Cole Keister,

The Jews and us

  • April 27, 2023

As I write this column, the State of Israel and Jews around the world are preparing to celebrate Yom Haatzmaut marking Israel’s independence. This year’s celebration will be especially poignant as it is the 75th anniversary of the Jewish state — a country that has flourished and has become an example to the world of perseverance.

It is an affecting juxtaposition given that this anniversary comes, as it always does, one week after Yom HaShoah. On that day, the Jewish people and all people of goodwill commemorate that gravest of tragedies: the Holocaust, the murder of six million Jews at the hands of the genocidal Nazi regime. In remarking on these anniversaries in his National Post opinion piece this week, Avi Abraham Benlolo reminded us that the Jews are still here while Hitler is not. That God’s will for His chosen people triumphed over evil, that He delivered them and once again brought them into the land promised to Abraham and his descendants forever should be something in which we rejoice.

Yet, the old pestilence of anti-Semitism that permitted and encouraged the Holocaust continues to fester and spread impacting our humanity by wounding our common life.

A recent research report published by Cardus highlighted this distressing trend in Canada. In “Toward a Hopeful Future: Facing Down Religious Hatred,” we cited hate crime statistics from Statistics Canada’s 2021 Uniform Crime Reporting survey revealing that there has been a worrying increase in attacks against Jews and Jewish institutions and sites in this country. Since 2009, the Jewish community in Canada has experienced more police-reported hate crimes than all other religious groups combined. Between 2017 and 2020, there were an average of 342 anti-Semitic hate crimes. In 2021, that number had increased by 42.4 per cent to 487. The trend is disturbing, yet what is more disturbing is the silence and apathy that characterizes the response to anti-Semitism in our midst. When that silence comes from Christians, it is especially deafening.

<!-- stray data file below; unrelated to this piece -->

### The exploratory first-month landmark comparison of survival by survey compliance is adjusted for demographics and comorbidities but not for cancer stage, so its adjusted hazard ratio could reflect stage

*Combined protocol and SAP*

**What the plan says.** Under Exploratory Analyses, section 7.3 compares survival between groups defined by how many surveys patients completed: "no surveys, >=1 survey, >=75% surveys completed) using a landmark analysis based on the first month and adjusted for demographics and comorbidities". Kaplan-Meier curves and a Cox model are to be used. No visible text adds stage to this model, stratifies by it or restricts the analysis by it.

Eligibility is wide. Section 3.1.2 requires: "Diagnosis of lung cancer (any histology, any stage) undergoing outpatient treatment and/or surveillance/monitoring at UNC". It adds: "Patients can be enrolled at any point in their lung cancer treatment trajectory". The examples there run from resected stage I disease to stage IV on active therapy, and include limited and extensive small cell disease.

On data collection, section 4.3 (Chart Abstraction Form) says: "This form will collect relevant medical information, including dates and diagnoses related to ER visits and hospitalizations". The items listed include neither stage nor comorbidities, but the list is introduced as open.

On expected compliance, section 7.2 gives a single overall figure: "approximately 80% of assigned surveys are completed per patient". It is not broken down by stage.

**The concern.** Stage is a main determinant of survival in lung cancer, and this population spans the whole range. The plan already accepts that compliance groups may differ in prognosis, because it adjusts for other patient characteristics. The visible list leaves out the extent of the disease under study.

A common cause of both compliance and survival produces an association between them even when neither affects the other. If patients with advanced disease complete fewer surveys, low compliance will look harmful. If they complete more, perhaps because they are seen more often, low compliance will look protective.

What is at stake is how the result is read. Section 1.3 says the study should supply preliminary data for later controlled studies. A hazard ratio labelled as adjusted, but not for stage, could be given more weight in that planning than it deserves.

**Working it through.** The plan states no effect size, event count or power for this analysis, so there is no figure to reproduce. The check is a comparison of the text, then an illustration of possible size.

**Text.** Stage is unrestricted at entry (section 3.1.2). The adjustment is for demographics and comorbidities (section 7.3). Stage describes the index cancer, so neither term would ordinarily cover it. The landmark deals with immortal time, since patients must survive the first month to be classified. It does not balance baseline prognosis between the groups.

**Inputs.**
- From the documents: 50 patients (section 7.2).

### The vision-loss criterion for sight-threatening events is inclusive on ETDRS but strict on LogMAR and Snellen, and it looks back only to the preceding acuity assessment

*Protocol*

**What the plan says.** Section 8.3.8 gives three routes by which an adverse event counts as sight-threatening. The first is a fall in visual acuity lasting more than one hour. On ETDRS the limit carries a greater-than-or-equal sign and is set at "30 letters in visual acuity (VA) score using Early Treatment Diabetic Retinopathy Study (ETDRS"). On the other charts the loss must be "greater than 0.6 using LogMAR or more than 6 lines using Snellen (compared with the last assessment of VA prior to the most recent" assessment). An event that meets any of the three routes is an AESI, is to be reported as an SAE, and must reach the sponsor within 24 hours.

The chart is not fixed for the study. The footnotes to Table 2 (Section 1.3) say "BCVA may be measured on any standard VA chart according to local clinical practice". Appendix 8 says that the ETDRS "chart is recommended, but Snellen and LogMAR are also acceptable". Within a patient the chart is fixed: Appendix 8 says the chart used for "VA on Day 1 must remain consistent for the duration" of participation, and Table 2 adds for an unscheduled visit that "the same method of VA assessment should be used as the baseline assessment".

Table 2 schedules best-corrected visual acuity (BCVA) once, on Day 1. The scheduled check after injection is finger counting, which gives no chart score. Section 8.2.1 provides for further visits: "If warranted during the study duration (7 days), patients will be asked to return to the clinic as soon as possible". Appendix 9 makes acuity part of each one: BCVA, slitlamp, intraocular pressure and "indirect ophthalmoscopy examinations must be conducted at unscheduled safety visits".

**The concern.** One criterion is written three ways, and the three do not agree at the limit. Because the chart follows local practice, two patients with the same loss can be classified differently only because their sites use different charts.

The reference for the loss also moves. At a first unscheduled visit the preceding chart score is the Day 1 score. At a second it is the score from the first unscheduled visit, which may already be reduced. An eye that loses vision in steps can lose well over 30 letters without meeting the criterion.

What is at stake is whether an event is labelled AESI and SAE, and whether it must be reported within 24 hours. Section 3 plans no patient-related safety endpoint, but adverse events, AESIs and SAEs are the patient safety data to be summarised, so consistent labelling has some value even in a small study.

How do we as Catholics respond? To put it most simply, we must always stand with the Jews in the face of this pernicious hatred. To do so, we must not only be familiar with what our faith teaches about our relationship to the Jewish people but we must offer an effective apologetic as to why we stand with the Jews. Even more, we must be prepared to utter a clear condemnation of anti-Semitism wherever, whenever and in whatever form we encounter it.

At the foundation of such an apologetic must be the centre of our Christian faith: Our Lord God and Saviour Jesus Christ. He is the promised Messiah, the fulfillment of the law, the covenants and the prophets. He is the New Adam through whom we are restored to God. He is fully God and fully Man who entered into our world at a specific time and place in human history: First-century Judea. He is of the House of David, and as such He is a Jew. All of this was necessary for the salvation of humanity. We confess that Jesus Christ is the Incarnate Son of God; the Jews do not. But, this must not be a hindrance to our standing with our Jewish brothers and sisters. As the great Second Vatican Council declaration Nostra Aetate states: “in her rejection of every persecution against any man, the Church, mindful of the patrimony she shares with the Jews and moved not by political reasons but by the Gospel’s spiritual love, decries hatred, persecutions, displays of anti-Semitism, directed against Jews at any time and by anyone.”

Echoing this reality while speaking in Venezuela in February 1975, St. Josemaria Escriva responded to a Jewish woman’s question with the following words: “I love the Jews very much because I love Jesus Christ madly, and He is Jewish. I don’t say He was, but He is. ‘Iesus Christus, heri et hodie, ipse et saecula.’ Jesus Christ continues to live and He is Jewish like you. And the second love of my life is also Jewish — the Blessed Virgin Mary, mother of Jesus Christ. So I look on you with affection…”

How can we cultivate such love in our hearts? Through the inspiration of the Holy Spirit, how do we turn that love into words and deeds of justice that link us in solidarity with our Jewish neighbours? I will return to these questions in my next column.

(The Rev. Andrew Bennett is a deacon of the Ukrainian Catholic Eparchy of Toronto and Eastern Canada.)

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